Mineral Resources and Energy Minister Gwede Mantashe Gazetted an amended version of Schedule 2 of the Electricity Regulation Act on March 26, which the Department of Mineral Resources and Energy (DMRE) said further clarified the requirements for generation for own use for facilities of under 1 MW.
The schedule outlines the circumstances for exempting certain categories of generation facilities and resellers from the requirement of holding a generation licence.
In a statement, the DMRE said the amendments were in line with President Cyril Ramaphosa’s State of the Nation Address announcement that measures would be taken to “rapidly and significantly change the trajectory of energy generation in our country”.
The department added that provision had been made in the 2019 edition of the Integrated Resource Plan (IRP) for distributed generation and that generation for own use of 1 MW and above, thus, removed the need for a Ministerial approval for deviation from the IRP before the National Energy Regulator of South Africa (Nersa) could process a generation licence application.
The Gazette notice lists those activities that are exempt from the requirement to apply for and hold a licence, but also distinguishes between those facilities that must register with Nersa and those that do not need to register at all.
There was immediate disappointment with the fact that the 1 MW threshold was maintained for those facilities that would be exempted from licensing, with industry commentators having argued previously that the cap should be raised to 10 MW in light of South Africa’s power crisis.
In 2019, South Africa experienced its worst-ever year of load-shedding, with 1 353 GWh, or 530 hours, of rotational cuts implemented. A Council for Scientific and Industrial Research study calculated that these cuts cost the economy between R60-billion and R120-billion.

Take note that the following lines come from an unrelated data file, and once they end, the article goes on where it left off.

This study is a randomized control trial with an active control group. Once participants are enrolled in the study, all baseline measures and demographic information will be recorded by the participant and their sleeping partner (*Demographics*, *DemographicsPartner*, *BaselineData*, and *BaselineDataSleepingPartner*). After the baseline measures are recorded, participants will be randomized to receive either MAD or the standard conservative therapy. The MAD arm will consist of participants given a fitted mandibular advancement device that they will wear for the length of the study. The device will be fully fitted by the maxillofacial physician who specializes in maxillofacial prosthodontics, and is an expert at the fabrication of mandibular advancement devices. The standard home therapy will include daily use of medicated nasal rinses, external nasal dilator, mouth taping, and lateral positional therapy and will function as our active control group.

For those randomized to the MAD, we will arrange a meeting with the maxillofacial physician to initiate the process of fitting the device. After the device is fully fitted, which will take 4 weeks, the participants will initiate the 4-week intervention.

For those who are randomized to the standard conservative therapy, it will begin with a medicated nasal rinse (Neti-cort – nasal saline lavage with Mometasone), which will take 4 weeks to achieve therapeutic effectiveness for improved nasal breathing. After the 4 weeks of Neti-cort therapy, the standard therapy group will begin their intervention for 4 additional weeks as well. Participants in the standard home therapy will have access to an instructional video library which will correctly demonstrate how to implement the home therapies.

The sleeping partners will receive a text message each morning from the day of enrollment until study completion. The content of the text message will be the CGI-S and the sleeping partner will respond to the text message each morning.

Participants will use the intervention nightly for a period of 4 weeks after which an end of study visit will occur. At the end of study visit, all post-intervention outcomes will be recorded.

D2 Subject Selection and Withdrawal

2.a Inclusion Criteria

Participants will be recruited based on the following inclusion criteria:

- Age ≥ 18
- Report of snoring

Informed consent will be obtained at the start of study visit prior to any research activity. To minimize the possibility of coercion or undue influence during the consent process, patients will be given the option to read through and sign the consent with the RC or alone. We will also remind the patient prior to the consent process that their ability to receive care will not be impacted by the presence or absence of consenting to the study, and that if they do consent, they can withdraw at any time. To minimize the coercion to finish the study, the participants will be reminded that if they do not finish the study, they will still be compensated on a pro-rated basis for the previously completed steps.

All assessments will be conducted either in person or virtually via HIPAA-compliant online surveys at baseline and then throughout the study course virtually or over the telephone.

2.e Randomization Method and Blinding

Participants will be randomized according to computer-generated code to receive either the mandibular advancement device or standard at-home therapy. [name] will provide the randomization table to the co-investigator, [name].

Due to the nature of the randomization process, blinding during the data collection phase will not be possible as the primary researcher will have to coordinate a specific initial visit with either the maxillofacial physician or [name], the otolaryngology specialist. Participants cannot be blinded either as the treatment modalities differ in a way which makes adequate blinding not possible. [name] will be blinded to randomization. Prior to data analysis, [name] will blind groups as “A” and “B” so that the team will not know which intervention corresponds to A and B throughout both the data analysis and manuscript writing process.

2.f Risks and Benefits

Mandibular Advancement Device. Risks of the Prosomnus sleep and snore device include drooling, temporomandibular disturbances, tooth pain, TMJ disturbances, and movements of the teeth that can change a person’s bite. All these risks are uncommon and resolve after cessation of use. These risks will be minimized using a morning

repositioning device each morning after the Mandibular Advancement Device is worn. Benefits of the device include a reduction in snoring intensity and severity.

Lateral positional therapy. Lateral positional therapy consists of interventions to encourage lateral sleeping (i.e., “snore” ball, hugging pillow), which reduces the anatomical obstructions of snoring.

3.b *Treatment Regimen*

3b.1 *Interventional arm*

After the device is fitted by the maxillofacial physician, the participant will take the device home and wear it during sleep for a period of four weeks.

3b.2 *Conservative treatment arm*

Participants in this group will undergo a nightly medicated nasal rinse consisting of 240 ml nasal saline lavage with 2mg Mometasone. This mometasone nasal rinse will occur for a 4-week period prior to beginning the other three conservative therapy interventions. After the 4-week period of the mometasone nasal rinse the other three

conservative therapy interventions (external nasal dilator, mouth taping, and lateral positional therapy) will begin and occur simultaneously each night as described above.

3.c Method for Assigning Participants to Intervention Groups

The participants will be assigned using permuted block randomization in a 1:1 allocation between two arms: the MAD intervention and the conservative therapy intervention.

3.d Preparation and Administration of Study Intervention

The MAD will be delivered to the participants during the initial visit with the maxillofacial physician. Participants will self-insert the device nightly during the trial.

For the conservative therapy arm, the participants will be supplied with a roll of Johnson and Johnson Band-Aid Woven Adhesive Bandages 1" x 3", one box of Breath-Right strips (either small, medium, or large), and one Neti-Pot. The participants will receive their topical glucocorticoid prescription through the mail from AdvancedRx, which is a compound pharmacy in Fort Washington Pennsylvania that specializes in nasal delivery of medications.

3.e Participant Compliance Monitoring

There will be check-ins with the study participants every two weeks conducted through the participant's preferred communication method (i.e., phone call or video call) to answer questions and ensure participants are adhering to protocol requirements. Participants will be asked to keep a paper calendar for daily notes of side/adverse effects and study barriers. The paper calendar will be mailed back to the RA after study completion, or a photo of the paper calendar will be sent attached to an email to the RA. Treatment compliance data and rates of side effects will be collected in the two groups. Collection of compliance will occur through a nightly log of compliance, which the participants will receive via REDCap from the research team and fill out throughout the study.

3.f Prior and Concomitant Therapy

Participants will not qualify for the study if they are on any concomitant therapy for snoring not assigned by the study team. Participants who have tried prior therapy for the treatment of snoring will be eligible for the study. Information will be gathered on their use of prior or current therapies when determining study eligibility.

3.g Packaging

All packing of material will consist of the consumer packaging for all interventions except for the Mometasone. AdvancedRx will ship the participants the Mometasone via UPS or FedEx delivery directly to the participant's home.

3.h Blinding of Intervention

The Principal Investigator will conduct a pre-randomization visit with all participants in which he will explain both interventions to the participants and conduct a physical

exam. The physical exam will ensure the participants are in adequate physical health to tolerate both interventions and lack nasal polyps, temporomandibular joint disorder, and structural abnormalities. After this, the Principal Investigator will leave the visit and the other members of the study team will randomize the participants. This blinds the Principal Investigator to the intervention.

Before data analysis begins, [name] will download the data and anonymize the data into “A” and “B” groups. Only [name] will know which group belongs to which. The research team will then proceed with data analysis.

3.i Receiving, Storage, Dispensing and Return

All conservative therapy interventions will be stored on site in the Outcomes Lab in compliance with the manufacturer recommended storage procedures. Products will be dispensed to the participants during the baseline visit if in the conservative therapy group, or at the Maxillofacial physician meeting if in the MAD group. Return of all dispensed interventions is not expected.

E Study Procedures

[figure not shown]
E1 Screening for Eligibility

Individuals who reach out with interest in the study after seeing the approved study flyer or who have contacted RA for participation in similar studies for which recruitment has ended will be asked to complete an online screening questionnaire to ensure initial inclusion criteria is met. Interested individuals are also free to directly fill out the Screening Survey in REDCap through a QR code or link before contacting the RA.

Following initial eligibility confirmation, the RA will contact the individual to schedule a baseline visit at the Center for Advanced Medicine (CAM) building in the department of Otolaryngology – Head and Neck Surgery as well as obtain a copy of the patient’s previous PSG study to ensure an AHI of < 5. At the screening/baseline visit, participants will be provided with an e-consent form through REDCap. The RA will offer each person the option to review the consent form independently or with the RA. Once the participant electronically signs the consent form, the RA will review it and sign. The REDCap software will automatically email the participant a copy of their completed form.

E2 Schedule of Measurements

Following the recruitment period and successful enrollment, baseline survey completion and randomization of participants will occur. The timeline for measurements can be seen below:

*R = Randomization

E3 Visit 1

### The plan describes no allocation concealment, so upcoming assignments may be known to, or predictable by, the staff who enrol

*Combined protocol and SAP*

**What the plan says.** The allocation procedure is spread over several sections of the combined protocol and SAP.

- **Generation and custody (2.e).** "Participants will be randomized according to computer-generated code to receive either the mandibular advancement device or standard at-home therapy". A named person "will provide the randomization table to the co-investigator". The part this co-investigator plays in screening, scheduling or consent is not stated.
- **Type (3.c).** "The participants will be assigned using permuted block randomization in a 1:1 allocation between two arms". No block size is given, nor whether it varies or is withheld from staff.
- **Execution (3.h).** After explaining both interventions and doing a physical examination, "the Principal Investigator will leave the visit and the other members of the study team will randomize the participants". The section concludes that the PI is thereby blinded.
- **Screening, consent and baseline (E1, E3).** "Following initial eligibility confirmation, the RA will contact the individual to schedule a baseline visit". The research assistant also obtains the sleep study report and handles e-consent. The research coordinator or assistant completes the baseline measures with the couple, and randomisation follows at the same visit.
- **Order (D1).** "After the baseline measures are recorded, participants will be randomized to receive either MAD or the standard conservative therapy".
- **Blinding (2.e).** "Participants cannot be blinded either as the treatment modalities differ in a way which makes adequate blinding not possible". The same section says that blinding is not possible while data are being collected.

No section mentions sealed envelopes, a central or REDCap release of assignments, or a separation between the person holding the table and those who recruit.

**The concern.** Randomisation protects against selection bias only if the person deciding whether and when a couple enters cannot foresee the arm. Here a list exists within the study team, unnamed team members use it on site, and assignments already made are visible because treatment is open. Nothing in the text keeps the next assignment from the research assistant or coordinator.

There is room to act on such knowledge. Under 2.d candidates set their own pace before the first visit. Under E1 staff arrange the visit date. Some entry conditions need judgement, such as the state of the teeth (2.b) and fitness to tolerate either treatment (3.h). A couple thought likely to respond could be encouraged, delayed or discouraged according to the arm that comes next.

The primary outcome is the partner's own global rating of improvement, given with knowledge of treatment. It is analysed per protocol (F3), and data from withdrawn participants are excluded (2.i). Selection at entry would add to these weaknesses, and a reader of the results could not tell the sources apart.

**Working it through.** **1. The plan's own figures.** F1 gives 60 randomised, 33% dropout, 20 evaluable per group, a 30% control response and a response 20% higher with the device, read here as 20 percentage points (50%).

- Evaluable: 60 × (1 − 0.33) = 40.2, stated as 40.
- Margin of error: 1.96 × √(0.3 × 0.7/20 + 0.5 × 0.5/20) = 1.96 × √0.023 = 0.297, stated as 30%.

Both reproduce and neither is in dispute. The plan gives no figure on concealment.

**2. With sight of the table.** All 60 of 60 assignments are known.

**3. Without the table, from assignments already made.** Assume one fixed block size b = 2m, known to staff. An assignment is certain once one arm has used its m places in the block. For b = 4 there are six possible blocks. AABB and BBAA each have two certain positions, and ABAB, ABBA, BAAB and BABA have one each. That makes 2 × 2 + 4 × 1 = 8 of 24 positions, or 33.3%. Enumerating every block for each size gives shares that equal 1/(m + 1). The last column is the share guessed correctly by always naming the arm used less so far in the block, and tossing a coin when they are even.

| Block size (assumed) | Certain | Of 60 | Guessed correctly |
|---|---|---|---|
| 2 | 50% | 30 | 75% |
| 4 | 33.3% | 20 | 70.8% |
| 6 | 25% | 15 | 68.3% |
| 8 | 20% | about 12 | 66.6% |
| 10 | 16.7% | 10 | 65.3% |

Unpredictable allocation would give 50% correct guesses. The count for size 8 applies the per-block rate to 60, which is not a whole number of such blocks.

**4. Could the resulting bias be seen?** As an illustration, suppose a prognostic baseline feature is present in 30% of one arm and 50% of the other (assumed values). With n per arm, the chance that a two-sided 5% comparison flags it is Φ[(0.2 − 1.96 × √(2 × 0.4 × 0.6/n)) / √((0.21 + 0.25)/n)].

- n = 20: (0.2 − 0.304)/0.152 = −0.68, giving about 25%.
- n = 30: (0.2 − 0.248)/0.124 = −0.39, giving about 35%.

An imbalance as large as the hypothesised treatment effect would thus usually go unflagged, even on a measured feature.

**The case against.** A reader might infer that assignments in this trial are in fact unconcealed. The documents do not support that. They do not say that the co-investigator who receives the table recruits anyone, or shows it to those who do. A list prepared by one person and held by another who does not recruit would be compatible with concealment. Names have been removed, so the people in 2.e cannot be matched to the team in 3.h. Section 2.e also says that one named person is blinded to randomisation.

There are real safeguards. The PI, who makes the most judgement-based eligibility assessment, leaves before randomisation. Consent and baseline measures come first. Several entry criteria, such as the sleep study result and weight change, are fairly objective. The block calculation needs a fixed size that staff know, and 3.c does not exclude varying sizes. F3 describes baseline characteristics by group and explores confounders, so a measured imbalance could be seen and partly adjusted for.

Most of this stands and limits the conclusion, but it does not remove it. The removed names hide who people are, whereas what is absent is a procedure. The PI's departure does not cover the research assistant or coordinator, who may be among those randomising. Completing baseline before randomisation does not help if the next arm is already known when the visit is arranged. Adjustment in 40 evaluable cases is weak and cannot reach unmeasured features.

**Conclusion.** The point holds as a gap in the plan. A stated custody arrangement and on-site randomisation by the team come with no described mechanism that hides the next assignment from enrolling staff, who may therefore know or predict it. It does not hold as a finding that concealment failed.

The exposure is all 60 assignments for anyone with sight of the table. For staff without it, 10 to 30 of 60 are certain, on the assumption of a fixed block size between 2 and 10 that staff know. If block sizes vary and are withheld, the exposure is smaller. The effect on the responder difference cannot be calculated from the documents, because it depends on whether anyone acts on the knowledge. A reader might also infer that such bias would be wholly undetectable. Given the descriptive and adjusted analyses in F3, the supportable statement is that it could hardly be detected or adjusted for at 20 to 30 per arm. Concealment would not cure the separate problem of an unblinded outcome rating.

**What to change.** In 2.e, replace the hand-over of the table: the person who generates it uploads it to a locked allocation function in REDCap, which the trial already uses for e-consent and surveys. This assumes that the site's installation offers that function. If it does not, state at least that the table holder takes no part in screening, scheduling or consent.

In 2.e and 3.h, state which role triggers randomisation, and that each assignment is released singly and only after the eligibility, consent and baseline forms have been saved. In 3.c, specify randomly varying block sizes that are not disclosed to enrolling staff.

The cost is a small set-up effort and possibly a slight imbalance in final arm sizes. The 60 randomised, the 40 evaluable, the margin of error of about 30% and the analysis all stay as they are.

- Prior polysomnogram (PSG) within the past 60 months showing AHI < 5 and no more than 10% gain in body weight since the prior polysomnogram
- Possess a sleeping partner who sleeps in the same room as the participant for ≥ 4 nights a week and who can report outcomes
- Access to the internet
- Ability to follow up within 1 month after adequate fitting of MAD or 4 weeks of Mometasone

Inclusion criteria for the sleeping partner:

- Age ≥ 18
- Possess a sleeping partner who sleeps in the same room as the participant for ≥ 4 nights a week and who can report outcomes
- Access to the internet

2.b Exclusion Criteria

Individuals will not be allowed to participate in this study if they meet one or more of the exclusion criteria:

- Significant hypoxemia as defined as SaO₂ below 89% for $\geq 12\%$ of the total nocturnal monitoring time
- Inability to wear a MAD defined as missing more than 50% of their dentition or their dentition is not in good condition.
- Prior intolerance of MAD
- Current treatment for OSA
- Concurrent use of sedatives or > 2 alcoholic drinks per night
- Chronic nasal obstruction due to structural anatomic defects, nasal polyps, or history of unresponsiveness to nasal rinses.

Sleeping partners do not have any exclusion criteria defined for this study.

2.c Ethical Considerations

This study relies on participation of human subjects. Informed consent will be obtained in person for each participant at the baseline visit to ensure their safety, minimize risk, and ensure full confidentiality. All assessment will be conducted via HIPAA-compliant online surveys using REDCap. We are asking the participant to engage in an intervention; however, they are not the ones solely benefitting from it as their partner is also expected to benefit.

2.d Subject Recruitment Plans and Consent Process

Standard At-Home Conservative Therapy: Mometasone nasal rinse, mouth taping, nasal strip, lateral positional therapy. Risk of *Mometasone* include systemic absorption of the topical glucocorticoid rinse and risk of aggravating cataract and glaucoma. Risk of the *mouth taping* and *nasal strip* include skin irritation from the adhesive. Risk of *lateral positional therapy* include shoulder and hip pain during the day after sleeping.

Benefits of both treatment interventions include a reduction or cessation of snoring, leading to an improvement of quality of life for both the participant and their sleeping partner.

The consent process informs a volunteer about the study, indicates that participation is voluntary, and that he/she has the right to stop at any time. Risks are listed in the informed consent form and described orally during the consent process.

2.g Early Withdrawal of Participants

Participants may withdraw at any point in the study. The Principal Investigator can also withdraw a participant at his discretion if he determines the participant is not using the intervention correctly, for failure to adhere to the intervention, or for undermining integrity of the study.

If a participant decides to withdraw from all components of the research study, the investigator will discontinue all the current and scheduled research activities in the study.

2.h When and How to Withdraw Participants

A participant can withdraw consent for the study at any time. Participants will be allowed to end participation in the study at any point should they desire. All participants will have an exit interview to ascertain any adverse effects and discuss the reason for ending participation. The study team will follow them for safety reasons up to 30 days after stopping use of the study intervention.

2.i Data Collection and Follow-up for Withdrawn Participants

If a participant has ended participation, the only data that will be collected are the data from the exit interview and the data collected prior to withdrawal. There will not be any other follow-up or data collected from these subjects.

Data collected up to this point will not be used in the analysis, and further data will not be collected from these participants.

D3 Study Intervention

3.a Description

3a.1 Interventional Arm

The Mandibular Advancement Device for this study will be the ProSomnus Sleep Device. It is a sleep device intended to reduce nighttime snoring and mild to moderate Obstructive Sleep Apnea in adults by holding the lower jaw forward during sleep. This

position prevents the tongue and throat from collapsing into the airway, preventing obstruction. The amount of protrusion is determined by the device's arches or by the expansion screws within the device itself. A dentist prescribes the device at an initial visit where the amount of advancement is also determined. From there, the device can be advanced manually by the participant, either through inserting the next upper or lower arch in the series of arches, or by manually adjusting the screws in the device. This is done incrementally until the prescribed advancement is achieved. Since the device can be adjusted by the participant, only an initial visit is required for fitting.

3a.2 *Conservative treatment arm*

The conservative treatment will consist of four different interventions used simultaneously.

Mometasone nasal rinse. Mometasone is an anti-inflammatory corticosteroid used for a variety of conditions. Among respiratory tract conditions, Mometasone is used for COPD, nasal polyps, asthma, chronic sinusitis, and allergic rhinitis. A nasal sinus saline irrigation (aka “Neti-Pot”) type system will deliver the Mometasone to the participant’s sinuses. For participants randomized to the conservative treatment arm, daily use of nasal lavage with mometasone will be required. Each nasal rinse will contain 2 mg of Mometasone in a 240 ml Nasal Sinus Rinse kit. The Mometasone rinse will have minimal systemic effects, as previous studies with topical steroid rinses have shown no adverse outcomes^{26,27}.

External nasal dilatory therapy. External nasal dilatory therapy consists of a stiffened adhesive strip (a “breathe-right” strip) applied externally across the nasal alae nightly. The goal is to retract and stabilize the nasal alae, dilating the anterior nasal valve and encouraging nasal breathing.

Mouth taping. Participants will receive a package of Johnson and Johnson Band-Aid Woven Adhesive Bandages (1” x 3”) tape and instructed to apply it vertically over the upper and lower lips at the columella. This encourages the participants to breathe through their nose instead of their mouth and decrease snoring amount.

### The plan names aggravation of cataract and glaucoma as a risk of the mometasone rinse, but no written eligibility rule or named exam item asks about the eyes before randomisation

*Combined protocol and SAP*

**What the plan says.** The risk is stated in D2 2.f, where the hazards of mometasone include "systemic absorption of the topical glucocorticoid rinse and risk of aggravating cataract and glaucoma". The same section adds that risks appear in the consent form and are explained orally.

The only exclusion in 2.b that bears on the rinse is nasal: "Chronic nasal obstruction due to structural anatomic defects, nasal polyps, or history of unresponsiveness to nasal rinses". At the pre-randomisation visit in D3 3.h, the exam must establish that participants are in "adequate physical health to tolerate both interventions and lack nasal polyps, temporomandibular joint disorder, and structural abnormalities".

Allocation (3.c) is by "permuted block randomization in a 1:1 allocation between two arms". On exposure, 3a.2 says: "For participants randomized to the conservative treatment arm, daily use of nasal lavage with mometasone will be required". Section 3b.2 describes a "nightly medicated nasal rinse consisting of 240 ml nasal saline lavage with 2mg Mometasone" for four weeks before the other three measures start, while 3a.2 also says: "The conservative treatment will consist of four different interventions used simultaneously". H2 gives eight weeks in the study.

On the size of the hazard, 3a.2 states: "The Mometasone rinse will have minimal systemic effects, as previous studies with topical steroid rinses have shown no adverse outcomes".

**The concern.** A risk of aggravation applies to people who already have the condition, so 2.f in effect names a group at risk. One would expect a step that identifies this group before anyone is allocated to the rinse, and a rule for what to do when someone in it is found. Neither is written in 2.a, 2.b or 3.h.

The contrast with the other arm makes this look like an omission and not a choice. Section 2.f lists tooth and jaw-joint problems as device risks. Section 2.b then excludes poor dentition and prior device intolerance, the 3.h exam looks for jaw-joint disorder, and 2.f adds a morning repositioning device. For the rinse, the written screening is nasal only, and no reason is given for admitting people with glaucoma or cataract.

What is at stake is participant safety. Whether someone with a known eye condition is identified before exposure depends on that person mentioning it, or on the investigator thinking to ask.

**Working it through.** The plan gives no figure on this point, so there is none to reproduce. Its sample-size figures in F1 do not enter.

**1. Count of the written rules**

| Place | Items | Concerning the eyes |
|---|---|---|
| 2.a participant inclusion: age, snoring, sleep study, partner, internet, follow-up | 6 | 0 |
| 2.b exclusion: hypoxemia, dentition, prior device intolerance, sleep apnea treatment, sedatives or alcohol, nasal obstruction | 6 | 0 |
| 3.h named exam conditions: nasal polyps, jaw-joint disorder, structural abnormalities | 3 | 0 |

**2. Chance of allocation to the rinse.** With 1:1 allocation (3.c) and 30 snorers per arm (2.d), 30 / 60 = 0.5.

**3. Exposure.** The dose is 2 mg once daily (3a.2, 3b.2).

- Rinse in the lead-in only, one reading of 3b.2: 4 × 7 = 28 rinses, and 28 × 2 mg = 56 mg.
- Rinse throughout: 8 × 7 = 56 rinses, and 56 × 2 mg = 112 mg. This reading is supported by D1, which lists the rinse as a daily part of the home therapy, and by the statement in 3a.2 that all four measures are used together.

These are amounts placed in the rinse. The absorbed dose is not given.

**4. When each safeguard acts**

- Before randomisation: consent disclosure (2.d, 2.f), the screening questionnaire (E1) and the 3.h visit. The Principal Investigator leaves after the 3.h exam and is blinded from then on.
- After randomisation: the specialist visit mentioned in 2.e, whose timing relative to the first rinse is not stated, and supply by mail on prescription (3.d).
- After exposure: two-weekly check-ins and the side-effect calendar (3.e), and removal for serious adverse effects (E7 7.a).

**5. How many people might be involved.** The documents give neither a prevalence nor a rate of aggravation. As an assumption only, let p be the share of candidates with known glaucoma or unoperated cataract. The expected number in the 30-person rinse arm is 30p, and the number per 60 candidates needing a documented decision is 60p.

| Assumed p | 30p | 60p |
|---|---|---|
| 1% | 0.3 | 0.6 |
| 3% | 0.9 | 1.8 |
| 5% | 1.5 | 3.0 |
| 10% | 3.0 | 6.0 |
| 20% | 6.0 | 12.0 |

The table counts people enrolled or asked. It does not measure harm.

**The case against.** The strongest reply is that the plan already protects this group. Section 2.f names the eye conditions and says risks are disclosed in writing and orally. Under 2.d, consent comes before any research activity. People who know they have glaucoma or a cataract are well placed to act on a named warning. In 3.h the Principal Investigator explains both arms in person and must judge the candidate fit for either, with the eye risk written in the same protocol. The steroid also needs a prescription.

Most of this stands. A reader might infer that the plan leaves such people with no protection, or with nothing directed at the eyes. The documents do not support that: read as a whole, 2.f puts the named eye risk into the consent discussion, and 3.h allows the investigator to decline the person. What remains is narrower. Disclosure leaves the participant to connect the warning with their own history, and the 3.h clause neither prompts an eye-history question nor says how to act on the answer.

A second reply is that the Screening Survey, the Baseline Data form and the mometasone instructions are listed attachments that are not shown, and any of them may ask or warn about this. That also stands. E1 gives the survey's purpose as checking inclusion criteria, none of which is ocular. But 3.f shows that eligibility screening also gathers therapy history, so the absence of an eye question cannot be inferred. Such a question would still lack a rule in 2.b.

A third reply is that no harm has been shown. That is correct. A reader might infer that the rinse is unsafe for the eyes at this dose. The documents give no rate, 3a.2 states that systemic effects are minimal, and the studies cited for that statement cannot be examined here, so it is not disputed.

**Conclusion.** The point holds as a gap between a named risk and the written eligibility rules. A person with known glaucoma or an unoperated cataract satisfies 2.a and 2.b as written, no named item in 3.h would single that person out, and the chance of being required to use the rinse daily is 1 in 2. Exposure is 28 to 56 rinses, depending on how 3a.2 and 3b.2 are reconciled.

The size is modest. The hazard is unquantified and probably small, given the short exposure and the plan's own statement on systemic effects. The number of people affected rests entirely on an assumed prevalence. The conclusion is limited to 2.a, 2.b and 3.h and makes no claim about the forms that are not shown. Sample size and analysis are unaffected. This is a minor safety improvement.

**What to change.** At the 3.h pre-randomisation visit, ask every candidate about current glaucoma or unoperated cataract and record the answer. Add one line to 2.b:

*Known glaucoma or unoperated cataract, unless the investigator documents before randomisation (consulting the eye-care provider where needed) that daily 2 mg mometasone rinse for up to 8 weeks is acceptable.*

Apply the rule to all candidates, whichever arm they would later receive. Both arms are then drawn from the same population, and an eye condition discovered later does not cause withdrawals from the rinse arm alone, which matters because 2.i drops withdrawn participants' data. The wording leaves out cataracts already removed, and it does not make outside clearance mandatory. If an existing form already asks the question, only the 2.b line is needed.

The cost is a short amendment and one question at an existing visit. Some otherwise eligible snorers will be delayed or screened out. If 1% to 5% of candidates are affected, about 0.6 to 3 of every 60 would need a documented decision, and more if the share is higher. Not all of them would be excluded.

State-owned power utility Eskom had since indicated that the risk of load-shedding would persist for at least 18 months as it seeks to claw back years of poor maintenance practices across its coal fleet.
The Schedule 2 changes imply that any generator with a capacity of greater than 1 MW, and which is connected to the grid, would be required to apply for and hold a generation licence.
Surprisingly, however, the amended notice made it possible for a power generator of any size to proceed without licensing or registration should the facility have no ‘point of connection’, defined as an electrical node on a distribution or transmission system where a customer's facility is physically connected to the licensed distributor's network.
Such a move could incentivise grid defection, which would raise system costs, as the grid is used to sustain balance by smoothing supply and demand in real time.
The other activities exempted from both licensing and registration include standby generators that are deployed only during power supply interruptions and grid-connected facilities smaller than 100 kW.
All other grid-connected generators below 1 MW are exempted from a licence but must still register with Nersa. These included sub-1 MW facilities that are wheeling power, as well as cogeneration plants.
"This is a huge missed opportunity," said Professor Anton Eberhard of the University of Cape Town Graduate School of Business' Power Futures Lab.
“Simply substituting less than 1 MW for less than 10 MW would have made a big difference,” Eberhard argued, adding that exempted self-generation plants of any size should be able to remain grid-connected and feed back into the grid.
The DMRE said it was continuing to work and engage with the sector to help address any challenges they might still be experiencing with regard to licensing and registration.